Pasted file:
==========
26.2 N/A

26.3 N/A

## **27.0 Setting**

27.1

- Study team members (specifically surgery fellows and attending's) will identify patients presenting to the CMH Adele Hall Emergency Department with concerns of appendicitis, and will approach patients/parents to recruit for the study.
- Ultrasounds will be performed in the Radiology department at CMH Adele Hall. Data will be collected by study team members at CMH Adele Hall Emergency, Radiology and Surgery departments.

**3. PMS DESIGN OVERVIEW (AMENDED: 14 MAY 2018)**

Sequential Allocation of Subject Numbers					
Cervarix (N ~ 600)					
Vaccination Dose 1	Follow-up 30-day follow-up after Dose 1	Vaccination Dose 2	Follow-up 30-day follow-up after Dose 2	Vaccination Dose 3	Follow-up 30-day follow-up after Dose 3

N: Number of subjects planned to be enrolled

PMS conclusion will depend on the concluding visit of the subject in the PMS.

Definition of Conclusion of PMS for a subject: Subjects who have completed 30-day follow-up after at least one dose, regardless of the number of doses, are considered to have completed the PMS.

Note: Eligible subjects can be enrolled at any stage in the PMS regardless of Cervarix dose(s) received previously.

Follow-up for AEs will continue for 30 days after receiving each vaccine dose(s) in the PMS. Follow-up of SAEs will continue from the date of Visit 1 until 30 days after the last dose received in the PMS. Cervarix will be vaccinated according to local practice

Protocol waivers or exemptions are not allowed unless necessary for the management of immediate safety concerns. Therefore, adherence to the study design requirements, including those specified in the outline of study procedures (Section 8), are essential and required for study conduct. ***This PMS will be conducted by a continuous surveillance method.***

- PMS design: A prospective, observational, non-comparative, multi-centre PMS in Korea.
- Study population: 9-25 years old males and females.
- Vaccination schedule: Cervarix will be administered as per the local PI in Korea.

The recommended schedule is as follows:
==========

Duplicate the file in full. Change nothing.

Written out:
26.2 N/A

26.3 N/A

## **27.0 Setting**

27.1

- Study team members (specifically surgery fellows and attending's) will identify patients presenting to the CMH Adele Hall Emergency Department with concerns of appendicitis, and will approach patients/parents to recruit for the study.
- Ultrasounds will be performed in the Radiology department at CMH Adele Hall. Data will be collected by study team members at CMH Adele Hall Emergency, Radiology and Surgery departments.

**3. PMS DESIGN OVERVIEW (AMENDED: 14 MAY 2018)**

Sequential Allocation of Subject Numbers					
Cervarix (N ~ 600)					
Vaccination Dose 1	Follow-up 30-day follow-up after Dose 1	Vaccination Dose 2	Follow-up 30-day follow-up after Dose 2	Vaccination Dose 3	Follow-up 30-day follow-up after Dose 3

N: Number of subjects planned to be enrolled

PMS conclusion will depend on the concluding visit of the subject in the PMS.

Definition of Conclusion of PMS for a subject: Subjects who have completed 30-day follow-up after at least one dose, regardless of the number of doses, are considered to have completed the PMS.

Note: Eligible subjects can be enrolled at any stage in the PMS regardless of Cervarix dose(s) received previously.

Follow-up for AEs will continue for 30 days after receiving each vaccine dose(s) in the PMS. Follow-up of SAEs will continue from the date of Visit 1 until 30 days after the last dose received in the PMS. Cervarix will be vaccinated according to local practice

Protocol waivers or exemptions are not allowed unless necessary for the management of immediate safety concerns. Therefore, adherence to the study design requirements, including those specified in the outline of study procedures (Section 8), are essential and required for study conduct. ***This PMS will be conducted by a continuous surveillance method.***

- PMS design: A prospective, observational, non-comparative, multi-centre PMS in Korea.
- Study population: 9-25 years old males and females.
- Vaccination schedule: Cervarix will be administered as per the local PI in Korea.

The recommended schedule is as follows: